When Glen Coben designed Carbone in New York City, he was taking us back to an Italian-American Mob sensibility that we’re all trying to find in the modern day. It’s harder to discover than you think. I know we here at TNP are constantly asking ourselves where no-muss-no-fuss authentic Italian cuisine can be found (at a spot just short of being Italian-mafia owned)! Obviously, Carbone is not a mafia spot (don’t worry, this isn’t a big reveal piece), but the aesthetic was executed so painstakingly that the design became the reality. The restaurant seems plucked out of a scene from The Godfather or Boardwalk Empire, which – according to Coben – was exactly what he was going for. We created a mood board inspired by Coben’s vision for Carbone, which he takes us through below…
What were the inspirations for the design and aesthetic of Carbone?
We were all over the board when we first started, from episodes of Boardwalk Empire, to The Godfather, to obscure books that had crime scene photos from the thirties and forties in New York, to icons of the New York scene – heroes and villains – in the forties and fifties (as long as they were Italian-Americans). [We looked at] everyone from Rocky Graziano to Joe Dimaggio! Finally, the inspiration was 1950’s Italian New York, and how first generation Italian-Americans got dressed up for Friday and Saturday night dinners on the town.
Where did you find most of this inspiration?
Books, movies, TV. We were mining all of our resources for this project! The final “look” came from three specific places: the back dining room is a mash-up of Preston’s from Boardwalk Empire and Julian Schnabel’s apartment (the floor), mixed with the blue velvet banquette and vintage police officer buttons as an homage to the “cops” versus “gangsters”! The front rooms were inspired by Louie’s Restaurant from The Godfather, where Michael Corleone goes to the bathroom to get a gun hidden behind the toilet…and the rest of the scene is history! Additional touches are the bar that was inspired by a pool table (if you looks closely, you can see diamond-shaped mother of pearl inlays like you’d find on the bumpers of a pool table).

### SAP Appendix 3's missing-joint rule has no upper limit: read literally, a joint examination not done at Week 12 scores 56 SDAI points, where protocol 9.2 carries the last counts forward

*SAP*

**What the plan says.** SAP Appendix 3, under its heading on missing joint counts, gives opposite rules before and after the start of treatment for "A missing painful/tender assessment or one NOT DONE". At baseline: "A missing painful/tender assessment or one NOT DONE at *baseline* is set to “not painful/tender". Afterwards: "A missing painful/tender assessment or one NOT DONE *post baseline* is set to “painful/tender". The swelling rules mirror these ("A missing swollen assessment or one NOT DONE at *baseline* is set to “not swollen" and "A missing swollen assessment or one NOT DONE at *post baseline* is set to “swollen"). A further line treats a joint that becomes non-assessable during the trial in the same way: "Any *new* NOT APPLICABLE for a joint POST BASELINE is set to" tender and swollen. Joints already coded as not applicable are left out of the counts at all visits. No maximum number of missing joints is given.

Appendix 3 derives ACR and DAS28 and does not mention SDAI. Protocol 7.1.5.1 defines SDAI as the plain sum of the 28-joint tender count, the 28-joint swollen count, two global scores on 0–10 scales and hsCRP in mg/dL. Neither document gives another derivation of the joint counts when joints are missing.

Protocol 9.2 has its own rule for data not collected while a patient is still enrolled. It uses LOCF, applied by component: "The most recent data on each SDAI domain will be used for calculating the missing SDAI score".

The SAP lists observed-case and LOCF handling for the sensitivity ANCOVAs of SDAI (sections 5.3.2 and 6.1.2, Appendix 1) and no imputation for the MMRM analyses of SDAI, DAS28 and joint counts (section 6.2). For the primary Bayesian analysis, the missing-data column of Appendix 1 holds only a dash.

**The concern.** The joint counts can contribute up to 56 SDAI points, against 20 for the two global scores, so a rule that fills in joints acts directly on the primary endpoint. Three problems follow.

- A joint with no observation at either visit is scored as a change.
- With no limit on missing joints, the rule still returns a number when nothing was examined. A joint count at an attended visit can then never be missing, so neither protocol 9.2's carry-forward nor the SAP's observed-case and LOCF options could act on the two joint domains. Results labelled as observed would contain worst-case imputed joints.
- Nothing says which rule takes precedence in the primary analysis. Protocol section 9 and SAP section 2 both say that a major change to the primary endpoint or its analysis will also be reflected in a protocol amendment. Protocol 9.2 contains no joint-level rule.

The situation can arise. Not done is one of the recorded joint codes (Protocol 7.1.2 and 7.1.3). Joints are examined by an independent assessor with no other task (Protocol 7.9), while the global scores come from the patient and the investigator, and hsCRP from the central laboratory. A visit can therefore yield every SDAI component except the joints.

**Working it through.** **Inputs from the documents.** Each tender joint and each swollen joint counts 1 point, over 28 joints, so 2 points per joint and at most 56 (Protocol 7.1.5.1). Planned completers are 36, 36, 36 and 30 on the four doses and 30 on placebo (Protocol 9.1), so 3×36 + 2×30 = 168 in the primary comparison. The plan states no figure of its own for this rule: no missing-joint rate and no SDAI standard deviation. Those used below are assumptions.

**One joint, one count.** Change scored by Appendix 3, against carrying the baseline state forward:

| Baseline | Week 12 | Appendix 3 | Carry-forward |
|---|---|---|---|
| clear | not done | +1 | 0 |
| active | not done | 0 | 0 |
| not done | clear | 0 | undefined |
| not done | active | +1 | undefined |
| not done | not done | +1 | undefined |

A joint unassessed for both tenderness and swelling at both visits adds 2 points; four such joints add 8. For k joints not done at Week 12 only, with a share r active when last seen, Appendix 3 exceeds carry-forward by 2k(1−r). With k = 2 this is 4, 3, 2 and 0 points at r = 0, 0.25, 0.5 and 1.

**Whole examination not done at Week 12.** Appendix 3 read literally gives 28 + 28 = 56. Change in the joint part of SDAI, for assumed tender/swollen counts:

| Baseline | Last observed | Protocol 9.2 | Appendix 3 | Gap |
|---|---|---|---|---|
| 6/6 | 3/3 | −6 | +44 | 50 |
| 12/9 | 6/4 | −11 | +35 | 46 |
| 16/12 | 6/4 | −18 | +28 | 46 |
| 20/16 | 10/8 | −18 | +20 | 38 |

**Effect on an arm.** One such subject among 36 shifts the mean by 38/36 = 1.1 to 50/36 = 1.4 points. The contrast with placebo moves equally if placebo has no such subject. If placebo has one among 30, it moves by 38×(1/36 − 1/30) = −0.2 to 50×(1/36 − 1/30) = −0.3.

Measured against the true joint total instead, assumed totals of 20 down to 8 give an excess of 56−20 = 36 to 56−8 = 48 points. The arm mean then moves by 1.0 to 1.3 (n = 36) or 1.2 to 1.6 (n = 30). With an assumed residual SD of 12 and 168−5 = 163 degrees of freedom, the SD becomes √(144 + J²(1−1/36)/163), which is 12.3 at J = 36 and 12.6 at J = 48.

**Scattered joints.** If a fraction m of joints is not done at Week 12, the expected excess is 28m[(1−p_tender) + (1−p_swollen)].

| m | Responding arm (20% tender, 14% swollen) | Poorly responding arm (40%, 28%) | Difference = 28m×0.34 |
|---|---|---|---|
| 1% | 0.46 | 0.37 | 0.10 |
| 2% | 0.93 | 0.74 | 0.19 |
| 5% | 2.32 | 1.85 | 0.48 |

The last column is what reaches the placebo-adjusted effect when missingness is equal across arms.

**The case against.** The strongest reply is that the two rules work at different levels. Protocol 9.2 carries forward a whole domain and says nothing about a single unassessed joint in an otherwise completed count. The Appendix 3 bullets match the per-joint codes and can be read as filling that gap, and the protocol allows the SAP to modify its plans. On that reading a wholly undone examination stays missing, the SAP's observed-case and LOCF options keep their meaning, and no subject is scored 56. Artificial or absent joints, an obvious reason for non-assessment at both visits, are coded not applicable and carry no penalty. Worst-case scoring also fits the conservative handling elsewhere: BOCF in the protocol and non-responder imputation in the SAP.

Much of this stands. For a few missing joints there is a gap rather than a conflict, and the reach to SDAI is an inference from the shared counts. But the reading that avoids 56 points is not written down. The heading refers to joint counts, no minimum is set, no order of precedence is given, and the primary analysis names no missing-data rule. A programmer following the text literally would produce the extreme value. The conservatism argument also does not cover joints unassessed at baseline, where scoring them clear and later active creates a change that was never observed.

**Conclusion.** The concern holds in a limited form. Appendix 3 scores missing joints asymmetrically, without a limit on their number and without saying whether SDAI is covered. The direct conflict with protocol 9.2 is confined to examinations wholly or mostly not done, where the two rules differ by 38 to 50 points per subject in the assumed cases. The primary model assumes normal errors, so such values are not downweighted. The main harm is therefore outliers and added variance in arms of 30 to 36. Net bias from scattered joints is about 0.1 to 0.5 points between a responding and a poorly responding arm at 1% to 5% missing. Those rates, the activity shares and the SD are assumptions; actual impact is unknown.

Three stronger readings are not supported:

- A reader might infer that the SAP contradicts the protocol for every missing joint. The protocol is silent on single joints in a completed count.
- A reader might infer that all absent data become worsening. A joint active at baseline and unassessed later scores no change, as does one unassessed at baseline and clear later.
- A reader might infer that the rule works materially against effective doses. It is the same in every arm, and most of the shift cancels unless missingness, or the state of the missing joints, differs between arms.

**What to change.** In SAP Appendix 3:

What do love most about the restaurant?
I love that it “feels” like it has been there forever. The best compliments we get are, “You kept everything from the old Rocco’s restaurant space, but cleaned it up” and “You designed it? It doesn’t look like your work!” We certainly channeled the old red-sauce-joint vibe, so the restaurant succeeds aesthetically because it “feels” period but has certain modern predilections. I love the second statement because we strive to deliver to our clients what they are looking for, not what I think they should get. They wanted this vibe – we delivered!
The best compliment was by Pete Wells, the New York Times critic. He compared the restaurant to a Quentin Tarrantino movie. Although he didn’t mention me or my firm, and the hand we played in delivering this project, it is super cool to be compared to Mr. Tarrantino!
How does the food play into the design?
The story is the food. Classic red sauce dishes that get the Carbone/Torrisi twist! Rich Torrisi and Mario Carbone are amazing chefs who are interpreting the classics in their own way. Their partner Jeff Zalaznick brought a vision of service and art into the mix. The place looks the way it does because the food, service and management philosophies were clear from the beginning.
What five things, in your mind, most evoke the spirit and look of Carbone?
The spicy rigatoni, the meatballs, the amazing artwork curated by Vito Schnabel and sign outside the door (the original Rocco’s sign was left intact and a new neon was installed over the old sign).
Five things outside of the space that evoke the spirit are: Michael Corleone, Boardwalk Empire, Woody Allen’s movie Midnight in Paris and how it inspired us to embrace the past and be delighted by the moment, getting a shave with a straight razor in an old-school barbershop, and a perfect negroni. When made by Thomas at the bar, I can smile and remember how much fun I have doing what I do for a living!
*Carbone photos by Daniel Krieger